This is a list of some of the resources available for parents with secondary breast cancer, to help them talk with their children about their illness and future.
Most of the books are available through bookshops and online.
It's also worth speaking to your local librarian or visiting your local cancer information centre, as many will stock and loan a variety of similar books.
- Talking to Children and Teenagers When an Adult Has Cancer (Macmillan Cancer Support, 2016)
- How to Talk so Kids Will Listen and Listen so Kids Will Talk, Adele Faber and Elaine Mazilsh (Piccadilly Press, 2012)
- As Big as it Gets: Supporting a Child When a Parent is Seriously Ill (Winston’s Wish, 2007)
- What Happens When Someone Dies? Jennie Armstrong (available from See Saw, 2014)
- Preparing Your Children for Goodbye, Lori Hedderman (Growth House, 2011)
- The Secret C: Straight Talking About Cancer, Julie Stokes (Winston’s Wish/Macmillan Cancer Support, 2009)
- When Your Mum or Dad Has Cancer, Ann Couldrick (Sobell Publications, 1991)
- A Monster Calls, Patrick Ness (Walker Books, 2015)
- The Rainbow Feelings of Cancer: A Book for Children Who Have a Loved One with Cancer, Carrie Martin and Chia Martin (Hohm Press, 2015)
- A Dragon in Your Heart, Sophie Le Blanc (Jessica Kingsley Publishers, 1999)
- Water Bugs and Dragonflies: Explaining Death to Children, Doris Stickney (Continuum, 2009)
- The Sad Book, Michael Rosen and Quentin Blake (Walker Books, 2011)
- The Huge Bag of Worries, Virginia Ironside (Hodder Wayland, 2011)
- No Matter What, Debi Gliori (Bloomsbury, 2014)
- Wherever You Are, My Love Will Find You, Nancy Tillman (Feiwel and Friends, 2013)
- The Invisible String, Patrice Karst (Little, Brown and Company, 2018)
- The Cancer That Wouldn’t Go Away, Hadassa Field (Lulu.com, 2013)
- Badger’s Parting Gifts, Susan Varley (Andersen Press, 1987)
- Mum’s Jumper, Jayde Parkin (Book Island, 2019)
Fruit Fly Collective
Fruit Fly Collective produces Cancer Clouds Kits for children or young people whose parent has been diagnosed with cancer.
Each kit contains an age-appropriate set of tools to explain what cancer is, the treatments given and the side effects they may cause.
There are also tools to improve communication within the family, manage changes in the family’s routine, and explore the emotional impact a cancer diagnosis brings.
They also have an animation called Telling your children you have cancer.
Telling Kids about Cancer
Telling Kids about Cancer is a support tool for parents.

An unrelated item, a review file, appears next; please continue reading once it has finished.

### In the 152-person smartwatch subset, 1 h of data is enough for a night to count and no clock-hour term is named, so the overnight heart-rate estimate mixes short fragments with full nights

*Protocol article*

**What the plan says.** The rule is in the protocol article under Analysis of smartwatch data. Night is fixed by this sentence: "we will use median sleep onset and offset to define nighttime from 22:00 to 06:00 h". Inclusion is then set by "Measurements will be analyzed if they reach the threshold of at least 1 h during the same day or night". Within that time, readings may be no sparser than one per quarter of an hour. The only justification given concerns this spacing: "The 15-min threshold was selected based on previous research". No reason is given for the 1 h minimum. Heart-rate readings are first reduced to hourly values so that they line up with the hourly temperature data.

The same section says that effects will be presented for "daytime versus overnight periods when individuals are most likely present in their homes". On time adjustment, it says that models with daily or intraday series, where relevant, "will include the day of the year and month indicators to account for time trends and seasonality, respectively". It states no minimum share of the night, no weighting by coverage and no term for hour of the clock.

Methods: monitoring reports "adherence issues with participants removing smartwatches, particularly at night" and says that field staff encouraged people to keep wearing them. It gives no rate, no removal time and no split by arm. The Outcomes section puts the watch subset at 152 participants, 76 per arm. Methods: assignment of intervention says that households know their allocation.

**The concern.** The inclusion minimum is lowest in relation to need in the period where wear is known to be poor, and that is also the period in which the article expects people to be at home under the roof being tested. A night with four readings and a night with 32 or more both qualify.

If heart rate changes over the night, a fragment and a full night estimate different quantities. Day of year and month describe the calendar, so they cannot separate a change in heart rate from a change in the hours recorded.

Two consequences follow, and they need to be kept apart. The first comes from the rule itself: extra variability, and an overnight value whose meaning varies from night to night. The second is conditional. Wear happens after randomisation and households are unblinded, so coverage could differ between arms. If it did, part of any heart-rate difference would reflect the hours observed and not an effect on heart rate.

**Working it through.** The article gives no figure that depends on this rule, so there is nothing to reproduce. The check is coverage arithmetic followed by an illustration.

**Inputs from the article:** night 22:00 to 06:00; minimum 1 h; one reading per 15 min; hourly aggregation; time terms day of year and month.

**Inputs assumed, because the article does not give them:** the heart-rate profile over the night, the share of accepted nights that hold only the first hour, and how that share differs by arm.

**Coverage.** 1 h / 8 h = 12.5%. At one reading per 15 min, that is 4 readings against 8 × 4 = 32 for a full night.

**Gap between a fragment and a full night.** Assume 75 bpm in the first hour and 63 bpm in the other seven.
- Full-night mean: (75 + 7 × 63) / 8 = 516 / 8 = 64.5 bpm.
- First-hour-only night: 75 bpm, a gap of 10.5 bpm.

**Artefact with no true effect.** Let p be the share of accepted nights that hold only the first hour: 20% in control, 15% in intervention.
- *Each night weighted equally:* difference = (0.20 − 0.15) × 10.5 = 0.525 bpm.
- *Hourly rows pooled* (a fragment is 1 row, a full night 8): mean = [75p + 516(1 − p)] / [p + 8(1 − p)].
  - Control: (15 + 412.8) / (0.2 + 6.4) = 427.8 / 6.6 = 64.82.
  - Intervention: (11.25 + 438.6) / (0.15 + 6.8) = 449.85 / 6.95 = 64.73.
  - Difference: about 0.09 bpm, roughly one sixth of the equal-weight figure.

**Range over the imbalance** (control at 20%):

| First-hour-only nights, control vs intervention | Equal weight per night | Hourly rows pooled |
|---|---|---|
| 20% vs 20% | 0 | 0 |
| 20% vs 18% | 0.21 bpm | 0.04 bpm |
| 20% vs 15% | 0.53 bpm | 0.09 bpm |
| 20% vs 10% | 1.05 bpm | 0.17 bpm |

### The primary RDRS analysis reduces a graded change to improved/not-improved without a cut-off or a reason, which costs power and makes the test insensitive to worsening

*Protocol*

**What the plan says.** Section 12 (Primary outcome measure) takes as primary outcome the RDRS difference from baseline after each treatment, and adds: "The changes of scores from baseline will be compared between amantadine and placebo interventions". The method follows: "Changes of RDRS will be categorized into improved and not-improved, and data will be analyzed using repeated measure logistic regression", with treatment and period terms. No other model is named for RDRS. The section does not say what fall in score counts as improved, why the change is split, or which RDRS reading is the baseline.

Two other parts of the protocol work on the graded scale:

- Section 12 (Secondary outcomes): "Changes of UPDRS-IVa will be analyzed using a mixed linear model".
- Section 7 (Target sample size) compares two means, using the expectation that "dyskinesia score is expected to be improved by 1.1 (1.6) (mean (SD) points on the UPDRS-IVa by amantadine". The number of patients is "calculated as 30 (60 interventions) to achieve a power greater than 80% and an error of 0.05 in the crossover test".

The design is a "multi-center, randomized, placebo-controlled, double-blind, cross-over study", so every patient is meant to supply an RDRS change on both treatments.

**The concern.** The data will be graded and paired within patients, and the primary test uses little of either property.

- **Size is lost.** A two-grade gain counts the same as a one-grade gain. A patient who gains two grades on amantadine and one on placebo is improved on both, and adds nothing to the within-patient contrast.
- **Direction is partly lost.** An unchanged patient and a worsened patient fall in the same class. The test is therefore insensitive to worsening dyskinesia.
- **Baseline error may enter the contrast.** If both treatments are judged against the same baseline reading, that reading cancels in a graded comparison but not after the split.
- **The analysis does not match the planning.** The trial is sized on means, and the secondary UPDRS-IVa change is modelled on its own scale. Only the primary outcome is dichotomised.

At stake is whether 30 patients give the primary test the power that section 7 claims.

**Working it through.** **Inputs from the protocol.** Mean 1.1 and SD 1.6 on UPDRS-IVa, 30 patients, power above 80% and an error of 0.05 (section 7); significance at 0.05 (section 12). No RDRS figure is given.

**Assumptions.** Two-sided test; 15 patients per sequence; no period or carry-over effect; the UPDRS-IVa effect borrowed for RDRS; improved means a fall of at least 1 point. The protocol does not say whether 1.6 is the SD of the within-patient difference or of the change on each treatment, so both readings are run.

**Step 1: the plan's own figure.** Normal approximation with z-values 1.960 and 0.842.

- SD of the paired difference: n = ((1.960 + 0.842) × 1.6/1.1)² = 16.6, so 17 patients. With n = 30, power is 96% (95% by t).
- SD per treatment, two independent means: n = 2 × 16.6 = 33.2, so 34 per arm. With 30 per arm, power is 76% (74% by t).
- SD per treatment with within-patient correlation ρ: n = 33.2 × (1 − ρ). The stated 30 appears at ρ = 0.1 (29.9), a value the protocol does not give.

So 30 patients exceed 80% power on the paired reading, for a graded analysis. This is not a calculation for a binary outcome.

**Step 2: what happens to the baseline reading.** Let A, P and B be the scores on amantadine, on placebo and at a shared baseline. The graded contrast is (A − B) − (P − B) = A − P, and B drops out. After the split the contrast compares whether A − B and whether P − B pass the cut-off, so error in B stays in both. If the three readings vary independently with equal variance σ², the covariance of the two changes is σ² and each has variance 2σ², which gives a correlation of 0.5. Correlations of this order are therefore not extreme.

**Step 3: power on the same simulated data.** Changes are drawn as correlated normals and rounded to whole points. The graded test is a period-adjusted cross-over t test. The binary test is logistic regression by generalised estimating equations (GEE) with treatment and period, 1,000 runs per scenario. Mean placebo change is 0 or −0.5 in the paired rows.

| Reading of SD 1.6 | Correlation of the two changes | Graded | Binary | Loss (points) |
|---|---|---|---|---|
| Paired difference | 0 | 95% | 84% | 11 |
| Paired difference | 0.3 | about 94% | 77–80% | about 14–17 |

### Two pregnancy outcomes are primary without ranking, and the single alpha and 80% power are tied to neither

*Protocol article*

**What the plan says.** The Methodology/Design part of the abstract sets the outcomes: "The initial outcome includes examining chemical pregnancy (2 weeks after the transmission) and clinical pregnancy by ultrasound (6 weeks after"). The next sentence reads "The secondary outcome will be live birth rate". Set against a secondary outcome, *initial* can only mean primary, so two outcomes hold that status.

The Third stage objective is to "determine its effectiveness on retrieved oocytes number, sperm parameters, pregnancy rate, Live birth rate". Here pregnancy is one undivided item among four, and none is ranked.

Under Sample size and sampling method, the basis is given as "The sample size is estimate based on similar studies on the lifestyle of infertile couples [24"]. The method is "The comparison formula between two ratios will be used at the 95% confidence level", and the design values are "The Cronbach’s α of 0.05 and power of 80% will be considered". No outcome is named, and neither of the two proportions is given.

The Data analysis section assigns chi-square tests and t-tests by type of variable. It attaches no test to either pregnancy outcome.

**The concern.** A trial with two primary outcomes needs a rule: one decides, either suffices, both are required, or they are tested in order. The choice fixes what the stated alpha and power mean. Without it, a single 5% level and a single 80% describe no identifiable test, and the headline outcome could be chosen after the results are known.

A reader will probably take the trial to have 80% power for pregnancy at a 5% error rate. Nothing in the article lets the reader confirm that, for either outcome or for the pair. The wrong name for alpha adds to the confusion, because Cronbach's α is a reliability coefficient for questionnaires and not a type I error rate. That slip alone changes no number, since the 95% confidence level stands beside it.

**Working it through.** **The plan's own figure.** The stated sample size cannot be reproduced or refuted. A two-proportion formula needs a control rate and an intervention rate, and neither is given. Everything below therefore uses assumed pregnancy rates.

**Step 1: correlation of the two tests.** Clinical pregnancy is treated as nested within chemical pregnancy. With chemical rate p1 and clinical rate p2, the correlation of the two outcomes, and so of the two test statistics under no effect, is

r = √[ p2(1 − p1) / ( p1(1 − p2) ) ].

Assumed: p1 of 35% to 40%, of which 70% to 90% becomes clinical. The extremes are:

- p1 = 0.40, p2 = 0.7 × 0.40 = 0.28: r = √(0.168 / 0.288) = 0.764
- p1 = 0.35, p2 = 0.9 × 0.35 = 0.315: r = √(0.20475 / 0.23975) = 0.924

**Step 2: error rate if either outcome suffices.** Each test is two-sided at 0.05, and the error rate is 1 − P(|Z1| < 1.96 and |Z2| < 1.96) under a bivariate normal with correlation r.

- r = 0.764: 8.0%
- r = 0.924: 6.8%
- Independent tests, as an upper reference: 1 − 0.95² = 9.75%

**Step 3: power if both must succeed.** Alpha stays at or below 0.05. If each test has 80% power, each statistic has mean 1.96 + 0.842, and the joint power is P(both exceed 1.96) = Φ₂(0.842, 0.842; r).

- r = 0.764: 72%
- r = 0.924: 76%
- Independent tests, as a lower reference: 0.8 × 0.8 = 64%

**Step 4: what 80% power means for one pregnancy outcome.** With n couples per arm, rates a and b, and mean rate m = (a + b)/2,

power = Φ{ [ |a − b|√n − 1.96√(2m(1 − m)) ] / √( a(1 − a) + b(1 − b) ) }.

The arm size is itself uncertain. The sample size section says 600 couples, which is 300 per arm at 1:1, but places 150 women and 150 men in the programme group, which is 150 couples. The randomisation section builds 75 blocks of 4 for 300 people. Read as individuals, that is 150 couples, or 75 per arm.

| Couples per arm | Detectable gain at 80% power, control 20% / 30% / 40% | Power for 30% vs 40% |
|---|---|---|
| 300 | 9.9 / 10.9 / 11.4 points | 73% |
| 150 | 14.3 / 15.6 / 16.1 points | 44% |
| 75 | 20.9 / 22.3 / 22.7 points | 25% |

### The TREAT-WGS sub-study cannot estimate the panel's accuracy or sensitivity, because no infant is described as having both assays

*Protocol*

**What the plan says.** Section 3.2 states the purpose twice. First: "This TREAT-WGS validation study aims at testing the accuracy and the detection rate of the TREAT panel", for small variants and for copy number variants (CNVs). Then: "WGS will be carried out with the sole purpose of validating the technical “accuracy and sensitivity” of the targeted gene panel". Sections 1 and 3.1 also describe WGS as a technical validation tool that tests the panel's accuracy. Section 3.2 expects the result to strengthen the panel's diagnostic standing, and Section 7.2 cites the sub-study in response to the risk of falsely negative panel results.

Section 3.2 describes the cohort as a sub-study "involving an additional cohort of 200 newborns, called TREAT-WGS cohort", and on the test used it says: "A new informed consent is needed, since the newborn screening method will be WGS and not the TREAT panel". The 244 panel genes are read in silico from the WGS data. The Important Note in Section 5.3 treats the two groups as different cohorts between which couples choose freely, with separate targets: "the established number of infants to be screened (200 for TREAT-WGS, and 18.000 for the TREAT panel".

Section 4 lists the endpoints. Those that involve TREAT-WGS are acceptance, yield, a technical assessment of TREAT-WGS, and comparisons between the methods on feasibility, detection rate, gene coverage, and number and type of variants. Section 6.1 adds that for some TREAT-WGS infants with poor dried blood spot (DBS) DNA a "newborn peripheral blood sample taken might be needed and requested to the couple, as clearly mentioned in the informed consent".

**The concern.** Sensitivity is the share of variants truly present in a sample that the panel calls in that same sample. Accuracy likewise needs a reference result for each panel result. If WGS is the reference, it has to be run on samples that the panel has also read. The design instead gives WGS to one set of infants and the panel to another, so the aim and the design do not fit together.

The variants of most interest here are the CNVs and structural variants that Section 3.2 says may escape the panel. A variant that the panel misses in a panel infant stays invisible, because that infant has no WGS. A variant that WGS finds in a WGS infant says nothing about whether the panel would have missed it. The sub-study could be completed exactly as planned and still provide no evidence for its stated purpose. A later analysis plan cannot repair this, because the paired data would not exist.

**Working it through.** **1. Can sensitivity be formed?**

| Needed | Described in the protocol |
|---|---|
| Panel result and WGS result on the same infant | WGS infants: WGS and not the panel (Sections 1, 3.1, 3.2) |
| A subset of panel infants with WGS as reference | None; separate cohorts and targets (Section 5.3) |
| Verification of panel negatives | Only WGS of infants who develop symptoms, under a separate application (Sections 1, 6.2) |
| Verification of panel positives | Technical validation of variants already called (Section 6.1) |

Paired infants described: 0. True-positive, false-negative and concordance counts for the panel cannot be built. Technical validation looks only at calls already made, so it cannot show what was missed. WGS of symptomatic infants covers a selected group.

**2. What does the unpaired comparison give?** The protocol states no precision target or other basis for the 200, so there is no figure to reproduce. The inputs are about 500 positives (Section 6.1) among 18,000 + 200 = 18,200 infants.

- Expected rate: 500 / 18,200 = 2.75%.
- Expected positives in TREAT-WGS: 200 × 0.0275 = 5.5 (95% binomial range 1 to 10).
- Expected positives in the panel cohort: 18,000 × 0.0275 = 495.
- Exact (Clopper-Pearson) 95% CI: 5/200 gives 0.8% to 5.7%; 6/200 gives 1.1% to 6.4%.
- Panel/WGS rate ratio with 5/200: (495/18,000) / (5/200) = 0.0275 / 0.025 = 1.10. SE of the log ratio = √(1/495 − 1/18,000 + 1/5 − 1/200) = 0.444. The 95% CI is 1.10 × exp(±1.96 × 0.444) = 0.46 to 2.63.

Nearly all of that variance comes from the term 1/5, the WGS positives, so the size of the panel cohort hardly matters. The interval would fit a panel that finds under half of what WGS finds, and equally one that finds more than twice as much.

This US organisation provides friendship, understanding, education and support for children and teens who have a parent with cancer or have lost a parent with cancer.
Winston’s Wish is a charity that supports children when a parent has died. They give advice and support through their helpline and residential weekends.
Child Bereavement UK
Child Bereavement UK wants all families to have support to rebuild their lives when a child grieves or when a child dies.
Their mission is to ensure high-quality child bereavement support and information is accessible to all families.
Hope Support offers support to anybody aged 11–25 when a close family member is diagnosed with a life-threatening illness, such as cancer.
Marie Curie offers care and support through terminal illness, and has information on its website about talking to children about your illness.
Cruse Bereavement Support
Cruse Bereavement Support offers support, advice and information to children, young people and adults when someone dies.
The Osborne Trust
The Osborne Trust offers emotional and practical support for children of a parent with a cancer diagnosis and undergoing cancer treatment.
riprap is a website where children can talk with others whose parent has been affected by cancer.
Maggie’s Kids’ and Teen Days
Children and young people whose parents have cancer can take part in Kids’ Days (for ages 7–13) and Teen Days (14–18), which run quarterly.
The RecordMeNow app lets you make a lasting video legacy for yourself, your family and loved ones. The app provides question prompts around topics like your home and childhood, heroes and hobbies. You can then record the answers on video. It’s private and completely free. It has been produced so everyone can leave messages and a supportive legacy for their loved ones and in particular young children.
Willow Foundation provides special days for seriously ill young adults (16–40). Its website includes information on eligibility criteria and how to apply.
Honey Rose Foundation
Honey Rose Foundation provides special days for people aged over 40 facing cancer or other life-threatening illnesses.
Ellie’s Friends provide ‘freebies’ from businesses and individuals, from days out with friends or family to special packages delivered in the post.
Something to Look Forward To
Something to Look Forward To is a website where people with cancer and their families can access a variety of free ‘gifts’ donated by companies and individuals.
- Macmillan Cancer Support: Making a memory box
- Winston’s Wish: How to use a memory box with bereaved children and young people
- Counselling Directory: Memory boxes and childhood bereavement